dc.description.abstractThere has been a significant change in the data landscape with the emergence of the Internet of Things (IoT). Tens of billions of devices are expected to connect to the Internet in the coming years within smart buildings, smart grids, smart cities, and cyber-physical systems. A basic requirement to realize the IoT is an infrastructure of sensing and communication solutions. Middleware systems, such as event processing, are also required to abstract the application developers from the underlying technologies. Large-scale event processing environments are open, distributed, and heterogeneous in semantics and contexts. Interoperability is a key requirement and currently addressed by top-down granular agreements represented by ontologies and taxonomies for semantics. Such approaches are non-scalable, and achieving such agreements may be unfeasible under the characteristics of current and future event environments such as the IoT. This thesis analyses this problem using a decoupling versus coupling trade-o framework. Event producers and consumers do not know each other and are decoupled in space, time, and synchronization to enable scalable deployments. They have boundaries that they have to cross in order to communicate with other systems. Such boundaries are syntactic, semantic, and pragmatic. Events are boundary objects that convey meanings signified by symbols. They must effectively cross the three levels of boundaries to establish interoperability and communication between event agents. The current event processing paradigm is focused on crossing lower syntactic boundaries. Thus, human agents are needed in the loop to cross semantic and pragmatic boundaries through explicit agreements on event types, properties, values, and contexts, introducing coupling into these systems. Coupling limits the paradigm and contradicts the fundamental basis of decoupling for scalability. A trade-off can be concluded between decoupling for scalability and coupling for interoperability. Space, time, and synchronization decoupling dimensions of event systems contribute to event transfer. I define two new types of problematic coupling dimensions: the semantic coupling and the pragmatic coupling. They correspond to granular and labour-intensive agreements on event semantics and contexts by humans involved in developing and using the event system. Such agreements may not be feasible in large-scale environments such as the IoT. Current approaches to semantic and context interoperability in event processing are coupled on one or more of these two dimensions, limiting scalability. This thesis concerns two research questions of how semantic and pragmatic coupling can be loosened effectively and efficiently. I propose an approach based on four elements: subsymbolic semantics, free tagging, dynamic native enrichment, and approximation. A statistical vector-space model of semantics is built from a textual corpus that reflects the mutual understanding of event producers and consumers. Subscriptions are consumers' expressions to match events of interest. Free tags, called themes, are added to events and subscriptions to improve their meanings. Subscriptions are enhanced with indications of context to dynamically enrich events. Terms in events and subscriptions are decoded into their subsymbolic vector representations that are then matched using an approximate probabilistic matcher, resulting in scored relevance of events to subscriptions. The hypotheses underlying the proposed approach are empirically validated within synthetic and real-world scenarios from the smart cities and energy management domains. A loose semantic coupling can be achieved with coarse-grained agreements on statistical semantics, with 100 approximate subscriptions compensating for 74,000 exact subscriptions otherwise needed. The approximate matcher achieves a magnitude of 1,000 events/sec of throughput, and an effectiveness of over than 95% F1Measure. Using thematic tagging, a lightweight amount of tags is needed: around 2􀀀-7 for events and 2-15 for subscriptions. It delivers a magnitude of 800 events/sec in the worst case and 85% F1Measure as opposed to 62% worst-case for non-thematic processing. Loose pragmatic coupling is achieved with 4 high-level clauses in the subscriptions to guide the dynamic enricher. They specify the source, the retrieval method, the context search strategy, and the fusion method of events with context. Enrichment is instantiated with spreading activation in Linked Data graphs. It is tested with 24,000 events, with live DBpedia, a structured version of Wikipedia, as a contextual source. It reaches an efficiency and effectiveness of 7 times more than other instantiations of the enricher. The research discussed in this thesis has been deployed in working systems for energy and water management where it has had an impact on real world applications. The model has also been developed into the concept of thingsonomies, an architecture for the Internet of Things that can tackle variety and allows IoT systems to evolve into large-scale, heterogeneous, and loosely coupled environments.en_IE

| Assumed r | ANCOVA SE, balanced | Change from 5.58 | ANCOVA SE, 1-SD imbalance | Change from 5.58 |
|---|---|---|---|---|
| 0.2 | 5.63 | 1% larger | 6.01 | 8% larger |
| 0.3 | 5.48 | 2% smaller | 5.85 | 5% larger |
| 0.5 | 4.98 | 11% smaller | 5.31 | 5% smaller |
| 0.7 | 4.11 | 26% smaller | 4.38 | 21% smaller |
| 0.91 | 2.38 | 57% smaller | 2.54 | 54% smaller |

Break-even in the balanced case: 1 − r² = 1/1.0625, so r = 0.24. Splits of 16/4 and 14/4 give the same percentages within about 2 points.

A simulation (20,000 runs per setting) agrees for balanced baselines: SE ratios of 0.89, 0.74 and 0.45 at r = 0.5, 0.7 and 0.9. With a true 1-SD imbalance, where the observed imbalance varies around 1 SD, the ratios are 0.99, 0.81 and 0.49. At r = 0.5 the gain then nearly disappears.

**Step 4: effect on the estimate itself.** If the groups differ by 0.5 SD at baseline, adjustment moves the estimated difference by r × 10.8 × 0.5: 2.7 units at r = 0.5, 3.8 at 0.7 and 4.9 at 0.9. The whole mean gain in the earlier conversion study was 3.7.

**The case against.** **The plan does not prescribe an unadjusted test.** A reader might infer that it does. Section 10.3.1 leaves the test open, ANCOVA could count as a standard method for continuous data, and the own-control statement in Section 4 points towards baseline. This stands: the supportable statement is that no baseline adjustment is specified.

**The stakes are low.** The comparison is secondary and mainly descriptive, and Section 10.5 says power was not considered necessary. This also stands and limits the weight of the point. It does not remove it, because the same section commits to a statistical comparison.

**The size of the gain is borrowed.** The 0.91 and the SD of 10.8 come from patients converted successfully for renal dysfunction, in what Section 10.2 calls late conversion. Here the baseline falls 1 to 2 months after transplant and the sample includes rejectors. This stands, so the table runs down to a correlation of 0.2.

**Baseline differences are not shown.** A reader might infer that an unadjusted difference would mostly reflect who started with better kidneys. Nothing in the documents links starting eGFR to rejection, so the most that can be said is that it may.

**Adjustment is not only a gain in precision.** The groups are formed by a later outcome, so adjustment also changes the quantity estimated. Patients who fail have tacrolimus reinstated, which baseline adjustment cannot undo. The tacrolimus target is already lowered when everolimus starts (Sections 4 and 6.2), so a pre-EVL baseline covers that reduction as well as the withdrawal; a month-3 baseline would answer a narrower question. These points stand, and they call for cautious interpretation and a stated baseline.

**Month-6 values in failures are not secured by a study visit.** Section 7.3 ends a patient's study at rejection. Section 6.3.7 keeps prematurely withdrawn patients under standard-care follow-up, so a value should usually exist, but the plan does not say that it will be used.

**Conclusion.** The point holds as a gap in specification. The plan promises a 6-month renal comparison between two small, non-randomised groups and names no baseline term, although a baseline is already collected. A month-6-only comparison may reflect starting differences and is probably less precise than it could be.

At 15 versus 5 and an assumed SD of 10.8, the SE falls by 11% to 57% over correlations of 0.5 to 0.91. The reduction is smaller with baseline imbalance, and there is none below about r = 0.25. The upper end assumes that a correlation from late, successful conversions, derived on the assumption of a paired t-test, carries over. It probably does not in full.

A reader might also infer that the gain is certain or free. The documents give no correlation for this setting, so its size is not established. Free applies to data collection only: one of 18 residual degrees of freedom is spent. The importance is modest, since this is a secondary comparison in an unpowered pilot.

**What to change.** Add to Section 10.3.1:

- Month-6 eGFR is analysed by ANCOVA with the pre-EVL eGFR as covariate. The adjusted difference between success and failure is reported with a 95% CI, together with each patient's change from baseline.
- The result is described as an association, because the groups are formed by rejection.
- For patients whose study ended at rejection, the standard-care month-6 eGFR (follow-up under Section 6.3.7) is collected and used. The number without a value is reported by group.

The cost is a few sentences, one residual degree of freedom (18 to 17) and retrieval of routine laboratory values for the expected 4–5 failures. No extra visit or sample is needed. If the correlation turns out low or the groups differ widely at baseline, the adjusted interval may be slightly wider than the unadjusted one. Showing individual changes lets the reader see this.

dc.rightsAttribution-NonCommercial-NoDerivs 3.0 Ireland